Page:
China has declared it will cut costs for foreign companies that want to trade with it, in the wake of the country’s escalating trade spat with the US.

The announcement was made at a State Council meeting last week (18 September) in which it was decided general customs clearance time for imports and exports and related supervision documents would be reduced by another one-third this year, and clearance fees would be lowered.

“Efforts should be made to optimise the business environment, and truly reduce costs for foreign trade companies. In this way, […] a steady growth of imports and exports can be maintained,” Premier Li said.

Measures to promote foreign trade growth and customs clearance convenience were discussed with the Premier calling for a higher level of trading convenience and for further cost cuts in import and export enterprises.

Decisions were made to streamline approval for imports and exports, and supervision documents to be checked at ports will all be interconnected online before 1 November. In addition, bulk resource goods will be cleared first at ports with follow-up inspections.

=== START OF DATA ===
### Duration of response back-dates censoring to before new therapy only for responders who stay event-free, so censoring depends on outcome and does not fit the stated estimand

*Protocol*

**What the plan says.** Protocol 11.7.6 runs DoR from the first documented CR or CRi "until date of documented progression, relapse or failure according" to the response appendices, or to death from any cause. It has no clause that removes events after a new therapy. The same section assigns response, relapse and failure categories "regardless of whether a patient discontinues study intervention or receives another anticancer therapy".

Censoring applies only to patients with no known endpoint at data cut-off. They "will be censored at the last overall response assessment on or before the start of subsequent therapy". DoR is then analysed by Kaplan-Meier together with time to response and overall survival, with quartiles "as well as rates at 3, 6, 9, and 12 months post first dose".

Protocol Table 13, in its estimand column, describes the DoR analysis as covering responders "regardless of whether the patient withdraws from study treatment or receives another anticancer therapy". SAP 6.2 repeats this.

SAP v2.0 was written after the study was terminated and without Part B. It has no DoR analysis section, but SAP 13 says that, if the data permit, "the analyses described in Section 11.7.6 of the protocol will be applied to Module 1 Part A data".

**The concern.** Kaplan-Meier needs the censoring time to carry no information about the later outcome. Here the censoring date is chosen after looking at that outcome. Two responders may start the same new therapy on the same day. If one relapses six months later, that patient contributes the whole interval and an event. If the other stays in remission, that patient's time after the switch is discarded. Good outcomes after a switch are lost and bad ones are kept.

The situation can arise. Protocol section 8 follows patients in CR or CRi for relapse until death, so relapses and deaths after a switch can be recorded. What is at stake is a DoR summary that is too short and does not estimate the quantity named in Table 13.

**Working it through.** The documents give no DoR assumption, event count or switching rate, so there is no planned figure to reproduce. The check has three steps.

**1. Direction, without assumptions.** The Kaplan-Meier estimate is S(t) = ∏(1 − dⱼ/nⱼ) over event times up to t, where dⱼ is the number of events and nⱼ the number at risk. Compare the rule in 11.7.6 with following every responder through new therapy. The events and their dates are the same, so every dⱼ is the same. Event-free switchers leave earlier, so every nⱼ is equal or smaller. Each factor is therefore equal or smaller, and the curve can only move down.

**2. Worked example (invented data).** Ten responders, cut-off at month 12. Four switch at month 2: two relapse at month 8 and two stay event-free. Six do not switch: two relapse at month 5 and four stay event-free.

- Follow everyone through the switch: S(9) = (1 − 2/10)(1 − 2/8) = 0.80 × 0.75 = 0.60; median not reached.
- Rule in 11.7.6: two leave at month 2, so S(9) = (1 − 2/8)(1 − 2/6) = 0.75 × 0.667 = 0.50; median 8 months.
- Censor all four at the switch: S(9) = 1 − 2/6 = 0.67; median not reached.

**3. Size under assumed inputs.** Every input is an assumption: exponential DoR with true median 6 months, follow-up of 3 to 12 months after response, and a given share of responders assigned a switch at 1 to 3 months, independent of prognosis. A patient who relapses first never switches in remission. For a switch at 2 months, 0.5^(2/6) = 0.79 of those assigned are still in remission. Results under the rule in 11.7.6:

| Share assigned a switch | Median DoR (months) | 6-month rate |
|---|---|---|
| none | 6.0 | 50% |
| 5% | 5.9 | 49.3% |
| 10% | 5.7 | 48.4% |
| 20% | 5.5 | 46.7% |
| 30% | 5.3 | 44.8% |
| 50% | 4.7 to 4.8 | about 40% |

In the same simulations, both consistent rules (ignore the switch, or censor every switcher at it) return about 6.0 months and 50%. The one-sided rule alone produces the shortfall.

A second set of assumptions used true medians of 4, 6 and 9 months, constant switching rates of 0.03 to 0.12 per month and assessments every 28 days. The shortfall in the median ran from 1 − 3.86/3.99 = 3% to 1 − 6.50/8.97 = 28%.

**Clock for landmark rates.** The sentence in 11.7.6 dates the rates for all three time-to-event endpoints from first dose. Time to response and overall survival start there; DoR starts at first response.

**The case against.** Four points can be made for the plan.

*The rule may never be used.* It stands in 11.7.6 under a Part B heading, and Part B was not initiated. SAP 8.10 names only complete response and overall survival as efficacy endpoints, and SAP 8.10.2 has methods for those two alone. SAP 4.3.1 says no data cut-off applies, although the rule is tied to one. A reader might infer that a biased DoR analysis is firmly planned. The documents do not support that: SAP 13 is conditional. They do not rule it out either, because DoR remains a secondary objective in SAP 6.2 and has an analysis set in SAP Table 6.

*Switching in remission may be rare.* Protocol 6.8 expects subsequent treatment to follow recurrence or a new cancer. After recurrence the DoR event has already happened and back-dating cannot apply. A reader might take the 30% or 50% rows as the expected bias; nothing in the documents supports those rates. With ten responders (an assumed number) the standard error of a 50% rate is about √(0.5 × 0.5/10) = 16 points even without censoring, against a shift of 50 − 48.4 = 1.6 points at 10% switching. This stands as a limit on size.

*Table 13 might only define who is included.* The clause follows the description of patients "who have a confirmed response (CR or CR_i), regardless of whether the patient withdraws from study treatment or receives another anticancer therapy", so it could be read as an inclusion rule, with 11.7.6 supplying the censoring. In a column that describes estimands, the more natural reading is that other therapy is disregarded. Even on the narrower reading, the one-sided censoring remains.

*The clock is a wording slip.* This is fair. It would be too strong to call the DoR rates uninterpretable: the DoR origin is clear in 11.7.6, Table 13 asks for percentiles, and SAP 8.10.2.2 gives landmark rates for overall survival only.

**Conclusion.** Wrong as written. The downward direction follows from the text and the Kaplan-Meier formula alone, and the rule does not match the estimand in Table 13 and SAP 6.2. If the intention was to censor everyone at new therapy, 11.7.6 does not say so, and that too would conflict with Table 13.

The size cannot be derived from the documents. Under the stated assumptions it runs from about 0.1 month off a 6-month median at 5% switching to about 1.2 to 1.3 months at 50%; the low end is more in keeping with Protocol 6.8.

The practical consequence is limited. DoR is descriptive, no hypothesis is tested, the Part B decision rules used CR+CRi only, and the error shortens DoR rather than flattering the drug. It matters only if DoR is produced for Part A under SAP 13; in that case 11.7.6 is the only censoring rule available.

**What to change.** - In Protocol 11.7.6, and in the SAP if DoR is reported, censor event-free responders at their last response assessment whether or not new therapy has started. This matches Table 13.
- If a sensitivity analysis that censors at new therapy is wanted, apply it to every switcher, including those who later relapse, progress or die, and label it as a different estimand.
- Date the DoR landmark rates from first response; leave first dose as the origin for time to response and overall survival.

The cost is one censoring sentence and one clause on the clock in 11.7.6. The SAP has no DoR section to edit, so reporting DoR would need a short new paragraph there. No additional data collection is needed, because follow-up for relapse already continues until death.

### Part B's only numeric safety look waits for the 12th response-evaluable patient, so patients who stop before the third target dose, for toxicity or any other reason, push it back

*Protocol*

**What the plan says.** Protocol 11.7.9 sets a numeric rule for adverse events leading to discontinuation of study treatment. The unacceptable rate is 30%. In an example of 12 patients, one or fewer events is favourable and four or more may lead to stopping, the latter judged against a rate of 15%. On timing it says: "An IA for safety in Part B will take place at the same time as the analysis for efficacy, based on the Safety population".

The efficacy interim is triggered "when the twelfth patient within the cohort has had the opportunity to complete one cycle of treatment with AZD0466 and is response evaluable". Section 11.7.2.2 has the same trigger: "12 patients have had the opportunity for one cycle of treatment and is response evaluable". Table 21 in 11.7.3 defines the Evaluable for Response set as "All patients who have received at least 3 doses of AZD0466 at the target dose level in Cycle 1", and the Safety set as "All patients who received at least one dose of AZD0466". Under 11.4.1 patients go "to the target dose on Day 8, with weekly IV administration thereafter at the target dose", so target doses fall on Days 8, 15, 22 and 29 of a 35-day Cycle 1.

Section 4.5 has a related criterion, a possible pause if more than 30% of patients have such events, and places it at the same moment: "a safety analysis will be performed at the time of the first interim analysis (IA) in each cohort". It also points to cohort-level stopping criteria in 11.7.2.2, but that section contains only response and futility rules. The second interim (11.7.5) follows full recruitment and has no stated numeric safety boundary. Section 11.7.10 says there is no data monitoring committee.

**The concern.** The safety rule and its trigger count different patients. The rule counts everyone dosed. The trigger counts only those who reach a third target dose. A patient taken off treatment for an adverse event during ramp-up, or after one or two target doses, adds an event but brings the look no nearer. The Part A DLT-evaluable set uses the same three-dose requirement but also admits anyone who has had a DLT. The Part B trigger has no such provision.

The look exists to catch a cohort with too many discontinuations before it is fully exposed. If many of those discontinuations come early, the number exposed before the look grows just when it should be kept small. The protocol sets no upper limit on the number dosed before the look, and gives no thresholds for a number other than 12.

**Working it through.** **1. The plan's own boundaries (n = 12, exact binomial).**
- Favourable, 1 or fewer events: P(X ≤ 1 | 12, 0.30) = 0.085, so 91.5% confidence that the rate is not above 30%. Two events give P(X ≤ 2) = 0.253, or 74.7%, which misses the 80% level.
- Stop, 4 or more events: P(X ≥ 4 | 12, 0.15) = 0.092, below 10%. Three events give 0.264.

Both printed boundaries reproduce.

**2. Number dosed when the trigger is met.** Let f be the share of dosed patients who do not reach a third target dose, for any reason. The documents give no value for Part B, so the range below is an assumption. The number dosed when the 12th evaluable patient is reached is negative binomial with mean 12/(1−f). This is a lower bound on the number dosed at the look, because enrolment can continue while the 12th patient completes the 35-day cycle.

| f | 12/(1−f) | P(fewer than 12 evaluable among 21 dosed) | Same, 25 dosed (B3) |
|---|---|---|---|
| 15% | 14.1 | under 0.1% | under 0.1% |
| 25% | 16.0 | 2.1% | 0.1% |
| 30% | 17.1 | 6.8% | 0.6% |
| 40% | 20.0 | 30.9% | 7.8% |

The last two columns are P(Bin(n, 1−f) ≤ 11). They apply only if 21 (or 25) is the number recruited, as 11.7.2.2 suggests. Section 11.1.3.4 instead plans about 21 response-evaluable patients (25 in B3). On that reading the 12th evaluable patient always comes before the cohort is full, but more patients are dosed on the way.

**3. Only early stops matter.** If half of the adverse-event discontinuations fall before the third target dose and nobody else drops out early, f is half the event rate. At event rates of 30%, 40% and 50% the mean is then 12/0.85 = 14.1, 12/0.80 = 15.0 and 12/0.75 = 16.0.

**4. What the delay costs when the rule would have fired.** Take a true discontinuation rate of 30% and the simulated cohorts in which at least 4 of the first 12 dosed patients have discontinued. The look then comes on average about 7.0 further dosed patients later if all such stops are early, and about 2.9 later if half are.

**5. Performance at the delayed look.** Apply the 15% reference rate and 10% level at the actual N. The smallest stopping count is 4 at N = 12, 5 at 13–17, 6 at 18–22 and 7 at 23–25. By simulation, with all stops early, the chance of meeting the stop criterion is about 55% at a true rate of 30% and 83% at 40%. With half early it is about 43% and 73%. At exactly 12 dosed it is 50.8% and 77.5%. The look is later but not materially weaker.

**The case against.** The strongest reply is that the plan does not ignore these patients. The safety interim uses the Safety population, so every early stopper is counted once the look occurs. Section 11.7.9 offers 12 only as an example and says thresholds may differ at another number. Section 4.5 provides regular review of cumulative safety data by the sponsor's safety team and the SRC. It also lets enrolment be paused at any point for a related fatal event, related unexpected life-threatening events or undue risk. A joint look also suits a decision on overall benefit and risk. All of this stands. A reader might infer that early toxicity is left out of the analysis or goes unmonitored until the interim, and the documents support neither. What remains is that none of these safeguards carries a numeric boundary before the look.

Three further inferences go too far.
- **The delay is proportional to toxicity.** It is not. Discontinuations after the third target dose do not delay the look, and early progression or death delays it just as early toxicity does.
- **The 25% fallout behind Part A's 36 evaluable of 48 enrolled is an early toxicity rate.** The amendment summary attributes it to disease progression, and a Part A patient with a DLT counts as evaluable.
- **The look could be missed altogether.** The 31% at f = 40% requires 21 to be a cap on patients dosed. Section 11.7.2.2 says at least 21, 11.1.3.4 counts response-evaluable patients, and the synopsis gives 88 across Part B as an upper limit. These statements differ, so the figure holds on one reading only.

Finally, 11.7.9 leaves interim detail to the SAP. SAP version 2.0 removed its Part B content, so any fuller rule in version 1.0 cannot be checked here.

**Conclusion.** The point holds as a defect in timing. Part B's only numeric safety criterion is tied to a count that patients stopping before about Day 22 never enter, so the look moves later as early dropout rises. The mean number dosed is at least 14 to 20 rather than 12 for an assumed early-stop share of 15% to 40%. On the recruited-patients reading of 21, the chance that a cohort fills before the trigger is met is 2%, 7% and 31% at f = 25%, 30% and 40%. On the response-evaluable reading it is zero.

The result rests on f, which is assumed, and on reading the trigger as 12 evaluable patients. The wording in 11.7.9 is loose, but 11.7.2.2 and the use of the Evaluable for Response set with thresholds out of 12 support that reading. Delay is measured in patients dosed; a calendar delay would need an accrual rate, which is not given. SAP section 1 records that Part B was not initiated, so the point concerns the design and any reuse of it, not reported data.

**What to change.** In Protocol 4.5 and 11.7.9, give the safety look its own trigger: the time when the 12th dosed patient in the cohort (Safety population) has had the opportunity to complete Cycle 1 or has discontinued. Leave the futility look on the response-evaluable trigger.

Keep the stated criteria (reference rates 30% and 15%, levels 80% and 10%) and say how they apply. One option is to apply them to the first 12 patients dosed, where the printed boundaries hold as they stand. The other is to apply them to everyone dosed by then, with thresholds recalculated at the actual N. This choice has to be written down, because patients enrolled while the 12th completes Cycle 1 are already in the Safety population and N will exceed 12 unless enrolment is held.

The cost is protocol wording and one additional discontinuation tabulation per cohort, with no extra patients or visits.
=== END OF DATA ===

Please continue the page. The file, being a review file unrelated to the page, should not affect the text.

In cost terms, charges will be cleared and regulated, and a list of governmental fee items will be published by the end of 2018. The export tax rebate policy will be improved and the processing of expert rebates will be sped up. The coverage of export credit insurance will also be expanded and the government will encourage financial institutions to increase credit lending to foreign trade enterprises, especially small and medium-sized enterprises.

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China today announced it would be lowering import tariffs on textiles to 8.4% from 11.5% previously, a move aimed at lowering costs for consumers and companies as the trade war with the US intensifies.

The country has recently been engaged in a trade war with the US which most recently approved a 10% tariff on an additional US$200bn worth of Chinese goods. China retaliated with 5-10% tarrif imposition on $60bn of US goods